Rob Samuels. Chief Operating Officer of Makers Mark Bourbon Distillery and Ambassador-in-Chief

Date: February 9, 2013, 9:16:34 AM EST
Subject: A message for our Ambassadors

Dear Maker’s Mark® Ambassador,

Lately we’ve been hearing from many of you that you’ve been having difficulty finding Maker’s Mark in your local stores. Fact is, demand for our bourbon is exceeding our ability to make it, which means we’re running very low on supply. We never imagined that the entire bourbon category would explode as it has over the past few years, nor that demand for Maker’s Mark would grow even faster.

We wanted you to be the first to know that, after looking at all possible solutions, we’ve worked carefully to reduce the alcohol by volume (ABV) by just 3%. This will enable us to maintain the same taste profile and increase our limited supply so there is enough Maker’s Mark to go around, while we continue to expand the distillery and increase our production capacity.

We have both tasted it extensively, and it’s completely consistent with the taste profile our founder/dad/grandfather, Bill Samuels, Sr., created nearly 60 years ago. We’ve also done extensive testing with Maker’s Mark drinkers, and they couldn’t tell a difference.

Nothing about how we handcraft Maker’s Mark has changed, from the use of locally sourced soft red winter wheat as the flavor grain, to aging the whisky to taste in air-dried American white oak barrels, to rotating our barrels during maturation, to hand-dipping every bottle in our signature red wax.

In other words, we’ve made sure we didn’t screw up your whisky.

By the way, if you have any comments or questions, as always, we invite you to drop us a line at or Thanks for your support. And if you’ve got a little time on your hands, come down and see us at the distillery.


Rob Samuels
Chief Operating Officer

Bill Samuels, Jr.
Chairman Emeritus


Maker's Mark White

Maker’s Mark White available only at Maker’s Mark Distillery Gift Shop



44 Responses to “Maker’s Mark reduces Bourbon by 3% ABV, proof reduction to help satisfy demand”

  1. John Budka

    I eagerly await the latest version. A visit to you and the Bourbon Trail is high up on my wish list.
    John B. Albany.

  2. RJ LaPointe

    Hmmmm….changing the brand. Worked well for Coca-Cola didn’t it??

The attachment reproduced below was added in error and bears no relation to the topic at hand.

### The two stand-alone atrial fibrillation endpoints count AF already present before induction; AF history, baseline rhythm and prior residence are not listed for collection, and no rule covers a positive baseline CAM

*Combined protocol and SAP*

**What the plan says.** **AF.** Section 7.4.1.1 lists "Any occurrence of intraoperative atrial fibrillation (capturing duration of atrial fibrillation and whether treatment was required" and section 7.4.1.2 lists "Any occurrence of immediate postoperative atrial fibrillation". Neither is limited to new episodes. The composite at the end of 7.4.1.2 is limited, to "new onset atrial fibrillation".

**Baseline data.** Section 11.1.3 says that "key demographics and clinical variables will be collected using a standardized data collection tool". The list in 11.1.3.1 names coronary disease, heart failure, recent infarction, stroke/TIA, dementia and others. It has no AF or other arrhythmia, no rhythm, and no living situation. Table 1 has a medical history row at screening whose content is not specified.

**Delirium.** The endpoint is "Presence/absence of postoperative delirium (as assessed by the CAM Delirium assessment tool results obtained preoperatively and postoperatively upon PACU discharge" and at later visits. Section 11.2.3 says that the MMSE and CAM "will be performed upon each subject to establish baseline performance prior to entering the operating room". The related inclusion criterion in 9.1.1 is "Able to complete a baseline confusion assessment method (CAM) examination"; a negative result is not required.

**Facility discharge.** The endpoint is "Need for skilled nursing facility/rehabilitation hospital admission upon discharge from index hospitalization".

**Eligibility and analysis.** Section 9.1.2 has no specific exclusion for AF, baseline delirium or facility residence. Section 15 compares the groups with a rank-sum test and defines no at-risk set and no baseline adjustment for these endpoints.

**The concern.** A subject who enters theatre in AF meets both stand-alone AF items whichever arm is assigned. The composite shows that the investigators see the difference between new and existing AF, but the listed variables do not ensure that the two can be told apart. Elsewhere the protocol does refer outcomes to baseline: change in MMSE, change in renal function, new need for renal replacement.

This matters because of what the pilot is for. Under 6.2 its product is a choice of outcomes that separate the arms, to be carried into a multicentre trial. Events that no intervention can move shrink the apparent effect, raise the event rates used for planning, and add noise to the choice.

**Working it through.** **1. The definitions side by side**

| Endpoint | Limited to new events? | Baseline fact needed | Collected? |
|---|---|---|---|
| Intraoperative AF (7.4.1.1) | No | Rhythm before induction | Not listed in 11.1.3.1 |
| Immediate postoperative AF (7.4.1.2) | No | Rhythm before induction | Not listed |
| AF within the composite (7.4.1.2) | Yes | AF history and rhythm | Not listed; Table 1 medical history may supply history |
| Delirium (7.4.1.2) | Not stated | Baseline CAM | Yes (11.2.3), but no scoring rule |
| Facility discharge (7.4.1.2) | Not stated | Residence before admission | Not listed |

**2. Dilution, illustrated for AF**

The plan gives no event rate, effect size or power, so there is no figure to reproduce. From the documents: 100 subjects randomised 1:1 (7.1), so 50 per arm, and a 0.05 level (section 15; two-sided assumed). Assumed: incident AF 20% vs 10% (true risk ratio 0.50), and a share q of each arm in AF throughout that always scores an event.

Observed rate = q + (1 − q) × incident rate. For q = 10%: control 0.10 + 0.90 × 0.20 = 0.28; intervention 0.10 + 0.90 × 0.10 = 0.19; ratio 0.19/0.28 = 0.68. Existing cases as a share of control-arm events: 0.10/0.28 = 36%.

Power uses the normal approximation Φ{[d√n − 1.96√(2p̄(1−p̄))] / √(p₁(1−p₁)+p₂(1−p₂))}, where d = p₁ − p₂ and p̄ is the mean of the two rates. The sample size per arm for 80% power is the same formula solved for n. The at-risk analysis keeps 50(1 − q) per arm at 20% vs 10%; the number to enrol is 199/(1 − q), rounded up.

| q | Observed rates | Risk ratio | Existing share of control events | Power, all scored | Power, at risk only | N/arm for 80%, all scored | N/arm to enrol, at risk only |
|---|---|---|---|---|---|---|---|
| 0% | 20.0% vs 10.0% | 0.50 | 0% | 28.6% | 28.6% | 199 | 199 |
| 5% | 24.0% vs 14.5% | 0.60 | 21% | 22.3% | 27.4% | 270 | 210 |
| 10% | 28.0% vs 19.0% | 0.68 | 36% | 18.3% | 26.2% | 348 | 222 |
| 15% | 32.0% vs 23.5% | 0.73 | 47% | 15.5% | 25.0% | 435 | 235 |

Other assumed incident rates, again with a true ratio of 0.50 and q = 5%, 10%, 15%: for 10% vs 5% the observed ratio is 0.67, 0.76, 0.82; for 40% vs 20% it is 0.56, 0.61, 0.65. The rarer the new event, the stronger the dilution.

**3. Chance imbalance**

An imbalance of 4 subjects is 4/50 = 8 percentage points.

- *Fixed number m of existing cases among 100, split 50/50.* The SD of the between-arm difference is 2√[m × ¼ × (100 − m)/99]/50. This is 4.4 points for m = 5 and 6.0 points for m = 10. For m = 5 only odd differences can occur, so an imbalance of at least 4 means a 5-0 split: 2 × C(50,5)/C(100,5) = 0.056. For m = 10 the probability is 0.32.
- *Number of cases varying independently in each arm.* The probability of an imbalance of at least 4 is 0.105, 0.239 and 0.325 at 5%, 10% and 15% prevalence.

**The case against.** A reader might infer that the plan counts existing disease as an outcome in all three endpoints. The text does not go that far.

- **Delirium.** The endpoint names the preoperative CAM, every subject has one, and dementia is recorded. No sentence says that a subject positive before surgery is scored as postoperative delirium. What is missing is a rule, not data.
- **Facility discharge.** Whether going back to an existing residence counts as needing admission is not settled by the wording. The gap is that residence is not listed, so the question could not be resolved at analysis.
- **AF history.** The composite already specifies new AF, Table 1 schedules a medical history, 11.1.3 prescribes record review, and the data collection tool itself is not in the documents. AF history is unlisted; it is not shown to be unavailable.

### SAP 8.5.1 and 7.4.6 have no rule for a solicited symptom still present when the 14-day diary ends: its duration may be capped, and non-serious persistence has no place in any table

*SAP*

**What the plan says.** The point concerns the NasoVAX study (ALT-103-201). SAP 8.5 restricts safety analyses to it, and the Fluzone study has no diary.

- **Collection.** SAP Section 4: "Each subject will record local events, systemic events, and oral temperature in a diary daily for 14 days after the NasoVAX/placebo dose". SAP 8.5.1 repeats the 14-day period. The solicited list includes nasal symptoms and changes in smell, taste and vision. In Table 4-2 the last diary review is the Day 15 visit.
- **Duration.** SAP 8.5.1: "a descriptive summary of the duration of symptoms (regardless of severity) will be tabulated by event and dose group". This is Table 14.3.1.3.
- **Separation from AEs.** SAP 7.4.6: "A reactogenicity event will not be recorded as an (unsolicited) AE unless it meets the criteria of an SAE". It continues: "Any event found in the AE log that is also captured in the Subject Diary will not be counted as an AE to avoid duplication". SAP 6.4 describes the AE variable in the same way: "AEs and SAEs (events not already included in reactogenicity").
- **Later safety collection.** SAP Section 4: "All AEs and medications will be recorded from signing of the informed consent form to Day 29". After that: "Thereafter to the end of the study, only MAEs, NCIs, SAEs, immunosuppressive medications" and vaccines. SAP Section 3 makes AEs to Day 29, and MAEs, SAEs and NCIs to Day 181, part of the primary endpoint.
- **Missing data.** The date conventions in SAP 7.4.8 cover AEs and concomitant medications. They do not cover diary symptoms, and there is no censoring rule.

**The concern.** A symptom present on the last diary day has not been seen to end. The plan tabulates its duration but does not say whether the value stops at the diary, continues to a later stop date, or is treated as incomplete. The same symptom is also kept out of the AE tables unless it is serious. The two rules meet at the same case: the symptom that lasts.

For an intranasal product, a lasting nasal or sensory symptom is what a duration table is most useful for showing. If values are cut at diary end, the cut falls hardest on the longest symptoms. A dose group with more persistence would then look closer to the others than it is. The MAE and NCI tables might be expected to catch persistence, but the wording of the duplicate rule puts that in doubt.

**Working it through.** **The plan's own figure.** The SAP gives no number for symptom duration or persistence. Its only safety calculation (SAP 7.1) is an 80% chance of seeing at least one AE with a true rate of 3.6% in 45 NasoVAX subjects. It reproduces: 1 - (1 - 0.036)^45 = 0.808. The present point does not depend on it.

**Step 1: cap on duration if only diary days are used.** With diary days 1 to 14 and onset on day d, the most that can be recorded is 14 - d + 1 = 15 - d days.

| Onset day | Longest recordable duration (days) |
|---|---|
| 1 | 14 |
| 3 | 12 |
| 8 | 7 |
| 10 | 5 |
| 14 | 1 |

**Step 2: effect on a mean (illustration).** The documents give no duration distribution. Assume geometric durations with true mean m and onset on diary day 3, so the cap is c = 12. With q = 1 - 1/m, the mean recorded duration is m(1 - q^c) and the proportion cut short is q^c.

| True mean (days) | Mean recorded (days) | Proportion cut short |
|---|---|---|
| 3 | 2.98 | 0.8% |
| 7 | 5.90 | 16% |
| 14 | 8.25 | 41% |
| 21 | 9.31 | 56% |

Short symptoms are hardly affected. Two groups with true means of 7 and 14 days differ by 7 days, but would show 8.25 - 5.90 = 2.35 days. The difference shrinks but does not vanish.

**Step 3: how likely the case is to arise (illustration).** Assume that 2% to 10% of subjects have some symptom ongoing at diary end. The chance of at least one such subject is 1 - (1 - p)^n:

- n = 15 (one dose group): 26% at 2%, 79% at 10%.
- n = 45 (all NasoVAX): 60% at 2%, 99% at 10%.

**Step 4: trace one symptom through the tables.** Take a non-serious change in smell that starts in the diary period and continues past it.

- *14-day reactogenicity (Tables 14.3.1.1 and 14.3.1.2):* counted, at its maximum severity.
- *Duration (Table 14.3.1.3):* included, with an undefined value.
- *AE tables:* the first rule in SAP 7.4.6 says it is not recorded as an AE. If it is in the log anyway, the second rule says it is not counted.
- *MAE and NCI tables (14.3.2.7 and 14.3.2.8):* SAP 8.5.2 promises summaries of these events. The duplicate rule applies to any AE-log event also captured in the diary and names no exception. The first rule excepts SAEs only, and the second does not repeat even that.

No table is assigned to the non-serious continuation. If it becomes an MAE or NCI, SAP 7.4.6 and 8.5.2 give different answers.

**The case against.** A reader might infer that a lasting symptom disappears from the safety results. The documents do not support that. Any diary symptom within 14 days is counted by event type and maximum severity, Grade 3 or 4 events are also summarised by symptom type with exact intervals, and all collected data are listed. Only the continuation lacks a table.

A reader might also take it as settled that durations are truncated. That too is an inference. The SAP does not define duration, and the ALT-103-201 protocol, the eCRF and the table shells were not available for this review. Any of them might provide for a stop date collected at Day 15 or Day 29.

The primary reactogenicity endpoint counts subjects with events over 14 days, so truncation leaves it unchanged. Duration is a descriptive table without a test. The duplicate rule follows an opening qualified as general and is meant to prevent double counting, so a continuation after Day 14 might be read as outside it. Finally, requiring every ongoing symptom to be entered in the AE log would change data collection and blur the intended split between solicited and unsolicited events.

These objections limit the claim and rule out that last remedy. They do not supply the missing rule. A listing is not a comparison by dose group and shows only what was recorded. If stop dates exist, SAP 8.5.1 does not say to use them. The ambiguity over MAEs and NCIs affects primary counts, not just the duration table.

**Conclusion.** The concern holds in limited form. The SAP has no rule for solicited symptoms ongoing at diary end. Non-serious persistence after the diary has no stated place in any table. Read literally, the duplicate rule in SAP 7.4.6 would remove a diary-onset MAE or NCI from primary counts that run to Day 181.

3. Adam

    Disappointed. I don’t believe that harming the long term reputation of the brand is worth the short term sales gain. It’s a small change with a long lasting impact. I’m just glad better bourbons exist.

  4. Buck

    It would be interesting to have been able to say …”several months ago we lowered …”

  5. AndyWas

    For the sake of the fellow amateurs reading along, how does reducing the ABV by a couple of points have any meaningful impact on increasing supply?

  6. zenpilgrim

    As an Ambassador, I am still waiting on my email.I will withhold final judgement until I can taste the new product but I have faith they have attempted to stand true to the flavor profile of the current product. To RJ’s point, Coke didn’t try to maintain the same flavor profile when they made their change. I hope they are successful.

  7. mark

    just another way to sell you kentucky water at 100 dollars a gallon. just how much whisky is setting a foreign warehouse. while americans are forced to buying watered down whisky to give corp. america more profit.

  8. Jim Cooper

    I do NOT approve of the reduction of ABV. A reduction of 3% on a 10,000 gal (small) batch equals an efficiency gain of 60 bottles from each batch. Each bottle has an average price of about $30 so that equals $1,800 per batch. Makers is struggling to keep up with demand and this is a small but noticeable attempt to shift this efficiency to the demand side. As someone pointed out, there will not be a 3% price reduction.
    I let Rob know I did not approve of the change.

  9. Stephen Hart

    Hey folks blame our wonderful Govt as over 60% of revenue is tax related. So point the disparaging finger toward DC not the Hollers of KY.